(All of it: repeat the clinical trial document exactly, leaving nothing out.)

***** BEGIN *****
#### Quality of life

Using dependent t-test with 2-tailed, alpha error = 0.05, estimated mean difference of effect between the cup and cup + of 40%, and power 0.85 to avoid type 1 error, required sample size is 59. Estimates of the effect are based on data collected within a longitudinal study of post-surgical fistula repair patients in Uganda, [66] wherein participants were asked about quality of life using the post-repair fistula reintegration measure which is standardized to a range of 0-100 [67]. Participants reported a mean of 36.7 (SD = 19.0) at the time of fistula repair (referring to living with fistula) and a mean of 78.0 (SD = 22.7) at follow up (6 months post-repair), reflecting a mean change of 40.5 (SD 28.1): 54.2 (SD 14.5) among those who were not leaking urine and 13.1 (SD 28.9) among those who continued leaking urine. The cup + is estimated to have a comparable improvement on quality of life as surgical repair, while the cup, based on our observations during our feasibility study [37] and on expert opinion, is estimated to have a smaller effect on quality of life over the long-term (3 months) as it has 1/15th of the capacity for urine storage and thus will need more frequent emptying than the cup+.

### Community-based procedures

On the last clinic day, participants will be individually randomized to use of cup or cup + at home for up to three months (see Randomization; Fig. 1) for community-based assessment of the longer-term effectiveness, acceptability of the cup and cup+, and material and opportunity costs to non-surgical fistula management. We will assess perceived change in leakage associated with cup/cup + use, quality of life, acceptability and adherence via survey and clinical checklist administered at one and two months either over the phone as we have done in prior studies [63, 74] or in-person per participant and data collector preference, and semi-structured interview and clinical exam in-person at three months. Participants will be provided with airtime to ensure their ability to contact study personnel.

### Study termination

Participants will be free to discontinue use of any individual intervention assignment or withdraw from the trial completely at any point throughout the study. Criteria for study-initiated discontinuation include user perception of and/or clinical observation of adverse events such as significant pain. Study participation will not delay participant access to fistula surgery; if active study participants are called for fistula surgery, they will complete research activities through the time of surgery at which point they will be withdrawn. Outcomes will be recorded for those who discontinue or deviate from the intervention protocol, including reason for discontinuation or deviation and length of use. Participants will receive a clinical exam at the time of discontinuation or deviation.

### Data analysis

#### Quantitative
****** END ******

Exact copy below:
#### Quality of life

Using dependent t-test with 2-tailed, alpha error = 0.05, estimated mean difference of effect between the cup and cup + of 40%, and power 0.85 to avoid type 1 error, required sample size is 59. Estimates of the effect are based on data collected within a longitudinal study of post-surgical fistula repair patients in Uganda, [66] wherein participants were asked about quality of life using the post-repair fistula reintegration measure which is standardized to a range of 0-100 [67]. Participants reported a mean of 36.7 (SD = 19.0) at the time of fistula repair (referring to living with fistula) and a mean of 78.0 (SD = 22.7) at follow up (6 months post-repair), reflecting a mean change of 40.5 (SD 28.1): 54.2 (SD 14.5) among those who were not leaking urine and 13.1 (SD 28.9) among those who continued leaking urine. The cup + is estimated to have a comparable improvement on quality of life as surgical repair, while the cup, based on our observations during our feasibility study [37] and on expert opinion, is estimated to have a smaller effect on quality of life over the long-term (3 months) as it has 1/15th of the capacity for urine storage and thus will need more frequent emptying than the cup+.

### Community-based procedures

On the last clinic day, participants will be individually randomized to use of cup or cup + at home for up to three months (see Randomization; Fig. 1) for community-based assessment of the longer-term effectiveness, acceptability of the cup and cup+, and material and opportunity costs to non-surgical fistula management. We will assess perceived change in leakage associated with cup/cup + use, quality of life, acceptability and adherence via survey and clinical checklist administered at one and two months either over the phone as we have done in prior studies [63, 74] or in-person per participant and data collector preference, and semi-structured interview and clinical exam in-person at three months. Participants will be provided with airtime to ensure their ability to contact study personnel.

### Study termination

Participants will be free to discontinue use of any individual intervention assignment or withdraw from the trial completely at any point throughout the study. Criteria for study-initiated discontinuation include user perception of and/or clinical observation of adverse events such as significant pain. Study participation will not delay participant access to fistula surgery; if active study participants are called for fistula surgery, they will complete research activities through the time of surgery at which point they will be withdrawn. Outcomes will be recorded for those who discontinue or deviate from the intervention protocol, including reason for discontinuation or deviation and length of use. Participants will receive a clinical exam at the time of discontinuation or deviation.

### Data analysis

#### Quantitative